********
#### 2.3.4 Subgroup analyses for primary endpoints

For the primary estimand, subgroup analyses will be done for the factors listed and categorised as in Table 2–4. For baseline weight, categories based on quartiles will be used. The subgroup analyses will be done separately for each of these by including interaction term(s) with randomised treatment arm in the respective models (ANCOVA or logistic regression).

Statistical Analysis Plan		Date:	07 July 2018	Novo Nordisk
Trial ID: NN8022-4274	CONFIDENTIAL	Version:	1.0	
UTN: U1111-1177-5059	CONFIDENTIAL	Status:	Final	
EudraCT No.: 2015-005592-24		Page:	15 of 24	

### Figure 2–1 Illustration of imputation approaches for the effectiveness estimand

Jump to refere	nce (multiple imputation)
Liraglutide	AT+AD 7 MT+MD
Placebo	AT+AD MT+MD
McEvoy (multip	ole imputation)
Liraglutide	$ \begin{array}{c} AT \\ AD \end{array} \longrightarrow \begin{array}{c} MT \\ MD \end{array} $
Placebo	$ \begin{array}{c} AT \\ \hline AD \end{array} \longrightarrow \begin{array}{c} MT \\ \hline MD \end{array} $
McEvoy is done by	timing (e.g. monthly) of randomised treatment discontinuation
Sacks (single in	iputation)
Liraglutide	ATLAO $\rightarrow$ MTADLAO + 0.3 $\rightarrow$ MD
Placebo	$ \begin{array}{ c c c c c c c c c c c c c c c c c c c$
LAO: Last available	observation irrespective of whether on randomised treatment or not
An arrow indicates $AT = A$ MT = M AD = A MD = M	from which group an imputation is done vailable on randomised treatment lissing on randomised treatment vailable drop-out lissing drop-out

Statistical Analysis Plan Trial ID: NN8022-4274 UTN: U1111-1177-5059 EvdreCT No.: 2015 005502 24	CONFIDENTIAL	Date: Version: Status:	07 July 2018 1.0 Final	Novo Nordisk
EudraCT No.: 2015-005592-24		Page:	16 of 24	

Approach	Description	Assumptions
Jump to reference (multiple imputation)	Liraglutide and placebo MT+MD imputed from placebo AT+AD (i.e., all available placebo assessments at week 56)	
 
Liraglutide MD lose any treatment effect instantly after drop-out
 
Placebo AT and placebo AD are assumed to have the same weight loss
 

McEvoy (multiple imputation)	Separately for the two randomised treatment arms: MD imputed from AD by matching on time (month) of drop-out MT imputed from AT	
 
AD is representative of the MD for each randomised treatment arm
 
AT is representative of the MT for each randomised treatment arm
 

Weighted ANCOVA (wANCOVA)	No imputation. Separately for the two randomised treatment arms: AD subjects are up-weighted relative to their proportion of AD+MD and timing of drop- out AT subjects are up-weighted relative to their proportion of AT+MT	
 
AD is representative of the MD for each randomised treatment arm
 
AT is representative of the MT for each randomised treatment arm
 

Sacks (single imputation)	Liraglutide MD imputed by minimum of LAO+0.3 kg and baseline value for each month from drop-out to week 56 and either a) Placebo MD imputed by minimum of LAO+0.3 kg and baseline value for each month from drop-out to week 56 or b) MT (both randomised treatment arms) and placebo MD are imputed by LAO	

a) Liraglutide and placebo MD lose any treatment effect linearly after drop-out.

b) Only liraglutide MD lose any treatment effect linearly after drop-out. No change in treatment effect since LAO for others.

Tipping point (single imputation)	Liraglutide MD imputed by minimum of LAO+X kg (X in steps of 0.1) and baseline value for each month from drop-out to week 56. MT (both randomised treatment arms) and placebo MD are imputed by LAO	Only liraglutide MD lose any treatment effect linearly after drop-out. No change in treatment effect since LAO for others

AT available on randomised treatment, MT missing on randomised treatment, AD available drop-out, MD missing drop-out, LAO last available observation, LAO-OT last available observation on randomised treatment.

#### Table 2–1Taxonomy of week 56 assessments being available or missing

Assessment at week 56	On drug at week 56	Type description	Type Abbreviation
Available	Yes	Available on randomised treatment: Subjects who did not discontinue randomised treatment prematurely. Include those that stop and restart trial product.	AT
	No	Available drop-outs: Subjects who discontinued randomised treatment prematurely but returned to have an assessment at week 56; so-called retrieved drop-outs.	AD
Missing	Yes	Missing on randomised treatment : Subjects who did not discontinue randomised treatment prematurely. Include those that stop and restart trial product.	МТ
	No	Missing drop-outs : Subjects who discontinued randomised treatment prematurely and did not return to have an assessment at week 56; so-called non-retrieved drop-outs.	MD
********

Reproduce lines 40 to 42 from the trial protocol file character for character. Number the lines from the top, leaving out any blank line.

	No	Available drop-outs: Subjects who discontinued randomised treatment prematurely but returned to have an assessment at week 56; so-called retrieved drop-outs.	AD
Missing	Yes	Missing on randomised treatment : Subjects who did not discontinue randomised treatment prematurely. Include those that stop and restart trial product.	МТ
	No	Missing drop-outs : Subjects who discontinued randomised treatment prematurely and did not return to have an assessment at week 56; so-called non-retrieved drop-outs.	MD